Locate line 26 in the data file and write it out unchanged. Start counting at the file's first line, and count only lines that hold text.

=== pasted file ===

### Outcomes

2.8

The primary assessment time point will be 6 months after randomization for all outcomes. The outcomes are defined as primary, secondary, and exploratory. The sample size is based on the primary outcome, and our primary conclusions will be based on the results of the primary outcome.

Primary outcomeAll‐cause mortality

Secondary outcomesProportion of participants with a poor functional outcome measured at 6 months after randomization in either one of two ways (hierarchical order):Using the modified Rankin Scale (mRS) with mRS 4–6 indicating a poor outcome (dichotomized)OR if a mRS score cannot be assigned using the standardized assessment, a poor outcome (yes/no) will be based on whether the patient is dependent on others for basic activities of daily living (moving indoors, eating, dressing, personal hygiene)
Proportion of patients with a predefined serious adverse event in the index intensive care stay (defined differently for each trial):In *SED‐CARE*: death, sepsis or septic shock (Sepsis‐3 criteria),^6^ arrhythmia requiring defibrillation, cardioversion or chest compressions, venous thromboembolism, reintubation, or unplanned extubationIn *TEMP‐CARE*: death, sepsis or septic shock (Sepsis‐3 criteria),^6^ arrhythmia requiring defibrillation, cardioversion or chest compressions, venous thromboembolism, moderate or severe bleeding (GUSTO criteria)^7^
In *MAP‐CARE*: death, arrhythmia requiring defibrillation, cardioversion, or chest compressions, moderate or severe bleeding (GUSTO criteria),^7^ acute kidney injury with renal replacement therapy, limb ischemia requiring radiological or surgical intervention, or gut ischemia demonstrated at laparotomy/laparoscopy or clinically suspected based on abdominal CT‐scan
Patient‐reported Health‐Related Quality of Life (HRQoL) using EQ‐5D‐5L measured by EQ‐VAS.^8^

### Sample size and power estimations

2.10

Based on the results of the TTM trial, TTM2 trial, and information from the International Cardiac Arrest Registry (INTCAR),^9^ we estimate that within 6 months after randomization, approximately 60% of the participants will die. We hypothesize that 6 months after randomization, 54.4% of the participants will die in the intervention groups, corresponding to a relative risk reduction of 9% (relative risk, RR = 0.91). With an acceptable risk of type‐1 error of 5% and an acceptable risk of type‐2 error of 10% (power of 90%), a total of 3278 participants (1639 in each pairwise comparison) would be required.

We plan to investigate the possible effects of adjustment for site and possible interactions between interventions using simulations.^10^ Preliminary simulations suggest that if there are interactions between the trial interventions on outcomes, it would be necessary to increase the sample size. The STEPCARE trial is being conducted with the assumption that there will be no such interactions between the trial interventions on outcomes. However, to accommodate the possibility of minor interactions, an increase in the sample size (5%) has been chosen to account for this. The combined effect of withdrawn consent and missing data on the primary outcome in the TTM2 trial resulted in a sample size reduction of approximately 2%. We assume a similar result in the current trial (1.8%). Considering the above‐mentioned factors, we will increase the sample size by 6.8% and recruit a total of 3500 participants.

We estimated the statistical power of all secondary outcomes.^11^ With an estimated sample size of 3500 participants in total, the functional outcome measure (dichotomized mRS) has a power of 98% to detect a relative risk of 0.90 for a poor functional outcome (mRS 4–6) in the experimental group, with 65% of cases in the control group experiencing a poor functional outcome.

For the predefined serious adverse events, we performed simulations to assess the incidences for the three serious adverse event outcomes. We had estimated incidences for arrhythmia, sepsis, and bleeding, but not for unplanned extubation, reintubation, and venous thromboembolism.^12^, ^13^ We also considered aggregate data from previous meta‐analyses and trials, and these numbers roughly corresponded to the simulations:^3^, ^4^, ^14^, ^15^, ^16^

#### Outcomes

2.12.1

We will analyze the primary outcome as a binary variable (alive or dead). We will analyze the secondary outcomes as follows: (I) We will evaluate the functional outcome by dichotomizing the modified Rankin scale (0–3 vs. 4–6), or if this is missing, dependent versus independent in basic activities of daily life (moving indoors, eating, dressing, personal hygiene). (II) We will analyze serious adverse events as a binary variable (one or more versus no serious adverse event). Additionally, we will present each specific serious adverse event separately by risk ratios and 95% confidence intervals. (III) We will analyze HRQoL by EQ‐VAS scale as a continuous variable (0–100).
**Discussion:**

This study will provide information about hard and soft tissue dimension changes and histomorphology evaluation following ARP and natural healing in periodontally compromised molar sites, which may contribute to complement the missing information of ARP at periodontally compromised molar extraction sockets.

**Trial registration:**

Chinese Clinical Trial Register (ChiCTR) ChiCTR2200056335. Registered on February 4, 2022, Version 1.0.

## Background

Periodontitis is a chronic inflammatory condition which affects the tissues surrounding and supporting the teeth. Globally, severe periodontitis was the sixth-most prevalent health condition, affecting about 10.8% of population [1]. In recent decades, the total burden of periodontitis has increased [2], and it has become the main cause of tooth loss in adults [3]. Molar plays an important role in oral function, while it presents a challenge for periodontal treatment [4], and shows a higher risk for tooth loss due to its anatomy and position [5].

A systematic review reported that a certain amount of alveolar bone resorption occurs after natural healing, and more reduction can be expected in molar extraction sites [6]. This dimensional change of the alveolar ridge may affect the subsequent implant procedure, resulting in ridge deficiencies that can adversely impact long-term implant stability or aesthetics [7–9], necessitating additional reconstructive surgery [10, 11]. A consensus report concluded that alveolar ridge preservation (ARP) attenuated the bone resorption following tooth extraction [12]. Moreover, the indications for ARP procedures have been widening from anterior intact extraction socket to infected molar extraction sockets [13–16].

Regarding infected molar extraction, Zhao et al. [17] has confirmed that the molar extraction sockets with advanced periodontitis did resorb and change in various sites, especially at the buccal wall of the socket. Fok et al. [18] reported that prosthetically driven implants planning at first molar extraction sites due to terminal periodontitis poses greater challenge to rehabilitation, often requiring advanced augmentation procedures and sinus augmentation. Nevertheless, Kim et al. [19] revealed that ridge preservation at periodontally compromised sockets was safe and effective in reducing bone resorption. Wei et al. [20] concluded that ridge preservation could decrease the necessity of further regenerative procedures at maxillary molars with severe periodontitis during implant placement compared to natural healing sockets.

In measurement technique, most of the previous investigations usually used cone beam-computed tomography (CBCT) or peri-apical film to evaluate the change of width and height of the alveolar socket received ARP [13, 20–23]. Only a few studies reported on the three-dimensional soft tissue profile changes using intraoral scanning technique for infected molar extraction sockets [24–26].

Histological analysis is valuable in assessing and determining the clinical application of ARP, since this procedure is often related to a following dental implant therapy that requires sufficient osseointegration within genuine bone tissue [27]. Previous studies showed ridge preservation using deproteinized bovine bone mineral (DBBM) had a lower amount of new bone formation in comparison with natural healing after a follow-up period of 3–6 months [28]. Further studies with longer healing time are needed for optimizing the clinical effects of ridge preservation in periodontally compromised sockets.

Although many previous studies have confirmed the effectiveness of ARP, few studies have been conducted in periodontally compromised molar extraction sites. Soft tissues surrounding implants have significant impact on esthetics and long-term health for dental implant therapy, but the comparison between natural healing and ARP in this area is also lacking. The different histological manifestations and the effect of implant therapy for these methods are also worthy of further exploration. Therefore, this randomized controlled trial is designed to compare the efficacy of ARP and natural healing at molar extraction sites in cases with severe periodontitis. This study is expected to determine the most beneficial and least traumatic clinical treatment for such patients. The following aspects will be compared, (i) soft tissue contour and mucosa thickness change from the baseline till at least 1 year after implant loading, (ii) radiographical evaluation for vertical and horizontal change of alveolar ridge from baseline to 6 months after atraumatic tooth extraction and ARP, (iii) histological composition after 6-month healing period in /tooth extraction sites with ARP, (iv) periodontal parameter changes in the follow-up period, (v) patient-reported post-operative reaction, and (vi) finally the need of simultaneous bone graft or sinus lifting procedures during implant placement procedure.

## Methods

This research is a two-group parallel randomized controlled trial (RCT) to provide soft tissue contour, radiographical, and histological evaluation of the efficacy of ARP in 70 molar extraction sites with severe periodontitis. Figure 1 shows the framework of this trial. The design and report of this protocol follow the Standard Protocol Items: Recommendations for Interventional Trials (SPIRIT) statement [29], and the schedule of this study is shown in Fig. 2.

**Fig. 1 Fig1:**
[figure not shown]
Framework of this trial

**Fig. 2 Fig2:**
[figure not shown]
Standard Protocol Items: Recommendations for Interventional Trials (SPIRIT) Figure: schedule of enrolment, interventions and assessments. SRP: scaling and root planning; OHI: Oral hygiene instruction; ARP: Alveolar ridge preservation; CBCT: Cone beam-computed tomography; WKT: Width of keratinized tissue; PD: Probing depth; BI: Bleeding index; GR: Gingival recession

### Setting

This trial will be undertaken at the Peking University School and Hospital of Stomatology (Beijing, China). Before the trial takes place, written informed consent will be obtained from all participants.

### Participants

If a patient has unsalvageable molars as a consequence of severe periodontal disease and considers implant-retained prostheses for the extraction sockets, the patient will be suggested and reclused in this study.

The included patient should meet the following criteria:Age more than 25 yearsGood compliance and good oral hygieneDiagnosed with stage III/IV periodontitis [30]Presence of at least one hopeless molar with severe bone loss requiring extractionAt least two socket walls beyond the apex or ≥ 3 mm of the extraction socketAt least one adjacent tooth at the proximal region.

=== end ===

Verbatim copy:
In measurement technique, most of the previous investigations usually used cone beam-computed tomography (CBCT) or peri-apical film to evaluate the change of width and height of the alveolar socket received ARP [13, 20–23]. Only a few studies reported on the three-dimensional soft tissue profile changes using intraoral scanning technique for infected molar extraction sockets [24–26].